The lawyer-entrepreneur added that decentralization is inevitable
The Acting Comptroller of the Currency of the United States Department of Treasury, Brian Brooks, has stated that the future of cryptocurrency is in the hands of the people — not the government.
In an interview with Cointelegraph at the Los Angeles Blockchain Summit, Brooks argued that the expertise of the government lay in forming regulations, not building products.
The Office of the Comptroller of Currency (OCC) charters, regulates and supervises all national and foreign banks in the US. Brooks, a banker, entrepreneur and technologist assumed the executive position of Acting Currency Comptroller in May this year.
Brooks argued that change tends to happen slowly. He cited the example of Internet 1.0 and explained that though the technology was not considered revolutionary then, it has now taken over most parts of our lives: “In the end, it’s the market and consumers that will decide the fate of crypto regulation, not the government,” said Brooks, who was formerly the Chief Legal Officer at Coinbase.
He stressed that the role of the government was to strengthen consumer safety mechanisms by setting up regulatory frameworks that prevent money laundering, terror-financing, and tax evasion and not to create tokens.
“The government has no history to build products that innovate and offer people good choices. They don’t issue travelers’ checks, American Express does. They don’t issue prepaid cards, Citibank does. So why do we think it’d be different in constructing a payments instrument?” he explained
Brooks added that governments across the world need to focus on establishing comprehensive regulations conducting supervision. “We’re trying to build the framework, we’re excited that there are tech companies coming out with tokens. Let’s marry those two things up,” he said.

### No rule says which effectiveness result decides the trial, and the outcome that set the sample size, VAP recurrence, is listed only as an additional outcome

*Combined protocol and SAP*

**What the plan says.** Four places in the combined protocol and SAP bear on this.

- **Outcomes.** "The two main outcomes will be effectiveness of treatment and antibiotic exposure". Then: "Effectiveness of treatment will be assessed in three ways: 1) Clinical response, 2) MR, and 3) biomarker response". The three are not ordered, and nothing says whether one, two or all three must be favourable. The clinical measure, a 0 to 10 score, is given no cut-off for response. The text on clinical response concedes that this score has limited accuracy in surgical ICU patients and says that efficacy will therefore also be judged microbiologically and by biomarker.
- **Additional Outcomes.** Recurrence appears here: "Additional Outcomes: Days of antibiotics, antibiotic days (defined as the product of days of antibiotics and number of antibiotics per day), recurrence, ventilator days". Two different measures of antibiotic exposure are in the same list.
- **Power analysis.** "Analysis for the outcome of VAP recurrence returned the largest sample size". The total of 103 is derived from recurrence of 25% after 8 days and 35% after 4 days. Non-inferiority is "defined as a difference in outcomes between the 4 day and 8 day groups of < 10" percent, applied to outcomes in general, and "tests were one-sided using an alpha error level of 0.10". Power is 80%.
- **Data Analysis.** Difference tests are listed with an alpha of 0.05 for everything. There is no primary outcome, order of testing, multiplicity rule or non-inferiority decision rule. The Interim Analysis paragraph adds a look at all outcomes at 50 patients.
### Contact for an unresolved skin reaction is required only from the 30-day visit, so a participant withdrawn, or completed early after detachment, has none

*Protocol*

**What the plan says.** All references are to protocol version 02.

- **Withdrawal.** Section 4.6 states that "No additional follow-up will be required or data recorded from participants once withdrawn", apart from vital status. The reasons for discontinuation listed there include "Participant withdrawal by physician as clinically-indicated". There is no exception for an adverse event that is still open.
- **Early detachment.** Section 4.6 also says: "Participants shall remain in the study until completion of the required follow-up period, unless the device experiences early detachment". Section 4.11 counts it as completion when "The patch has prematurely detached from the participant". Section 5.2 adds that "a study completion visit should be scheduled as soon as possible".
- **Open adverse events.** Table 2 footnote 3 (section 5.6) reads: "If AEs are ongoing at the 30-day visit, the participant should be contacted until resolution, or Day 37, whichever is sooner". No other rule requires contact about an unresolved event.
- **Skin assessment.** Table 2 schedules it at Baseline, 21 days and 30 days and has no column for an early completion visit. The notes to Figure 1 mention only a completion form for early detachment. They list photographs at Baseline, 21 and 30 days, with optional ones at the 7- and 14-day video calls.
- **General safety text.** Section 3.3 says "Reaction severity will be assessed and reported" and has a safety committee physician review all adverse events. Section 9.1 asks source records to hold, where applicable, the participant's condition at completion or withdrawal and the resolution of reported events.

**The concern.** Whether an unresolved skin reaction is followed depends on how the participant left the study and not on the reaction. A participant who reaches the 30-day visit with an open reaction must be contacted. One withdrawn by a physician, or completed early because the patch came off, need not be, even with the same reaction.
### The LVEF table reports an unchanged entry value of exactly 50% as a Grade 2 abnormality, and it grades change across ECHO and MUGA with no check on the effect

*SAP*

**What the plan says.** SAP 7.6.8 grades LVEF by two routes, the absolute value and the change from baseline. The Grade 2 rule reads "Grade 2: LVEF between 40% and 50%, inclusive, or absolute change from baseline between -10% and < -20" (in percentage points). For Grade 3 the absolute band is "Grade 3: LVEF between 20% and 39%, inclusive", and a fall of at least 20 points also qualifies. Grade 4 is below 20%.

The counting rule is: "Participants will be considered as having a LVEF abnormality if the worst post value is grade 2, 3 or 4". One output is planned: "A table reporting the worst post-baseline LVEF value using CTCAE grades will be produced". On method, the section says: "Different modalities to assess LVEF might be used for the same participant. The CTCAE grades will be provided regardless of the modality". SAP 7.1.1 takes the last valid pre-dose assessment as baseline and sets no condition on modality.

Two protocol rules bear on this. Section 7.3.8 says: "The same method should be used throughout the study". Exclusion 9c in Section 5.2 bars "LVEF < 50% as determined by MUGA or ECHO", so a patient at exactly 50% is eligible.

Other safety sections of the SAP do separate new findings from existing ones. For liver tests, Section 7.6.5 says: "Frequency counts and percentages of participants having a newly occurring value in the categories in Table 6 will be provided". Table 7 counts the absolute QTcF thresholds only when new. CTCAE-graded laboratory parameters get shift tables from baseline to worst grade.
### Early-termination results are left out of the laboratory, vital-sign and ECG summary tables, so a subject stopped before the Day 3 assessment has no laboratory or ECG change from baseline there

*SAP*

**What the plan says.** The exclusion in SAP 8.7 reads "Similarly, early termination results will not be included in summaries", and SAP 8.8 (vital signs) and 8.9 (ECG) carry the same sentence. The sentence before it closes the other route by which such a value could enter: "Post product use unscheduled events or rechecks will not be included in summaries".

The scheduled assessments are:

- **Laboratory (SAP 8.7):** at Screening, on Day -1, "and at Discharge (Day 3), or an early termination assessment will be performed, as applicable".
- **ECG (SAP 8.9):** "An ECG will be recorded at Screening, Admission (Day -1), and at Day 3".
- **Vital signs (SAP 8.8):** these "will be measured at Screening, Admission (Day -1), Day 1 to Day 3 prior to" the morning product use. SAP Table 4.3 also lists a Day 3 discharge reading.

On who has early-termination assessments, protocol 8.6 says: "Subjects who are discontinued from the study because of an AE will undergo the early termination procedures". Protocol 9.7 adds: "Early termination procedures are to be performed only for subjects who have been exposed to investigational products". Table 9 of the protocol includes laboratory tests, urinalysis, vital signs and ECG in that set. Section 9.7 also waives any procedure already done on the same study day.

Decentralization is inevitable, Brooke explained, citing how post offices, which were once the central authority for communication, are now obsolete due to the internet. The crypto industry in the future could follow in these footsteps, he said, adding that the central authorities may not play as big of a role as they perform today.
“Trendlines are probably unstoppable at some level and we just need to put a framework around that so that people don’t get scammed in the future any more than they get scammed today,” he explained.
Speaking about cryptocurrency’s infamous connections with money laundering, Brooks pointed out that the traditional banking system experiences far more money laundering than crypto.
“If there are bad actors in crypto, we need to do what we can to stop those activities just like how we do with the banks. Believing that there’s a future state where we can eliminate criminal activity or risk completely, is foolhardy,” he concluded.
Written by Harshini Nag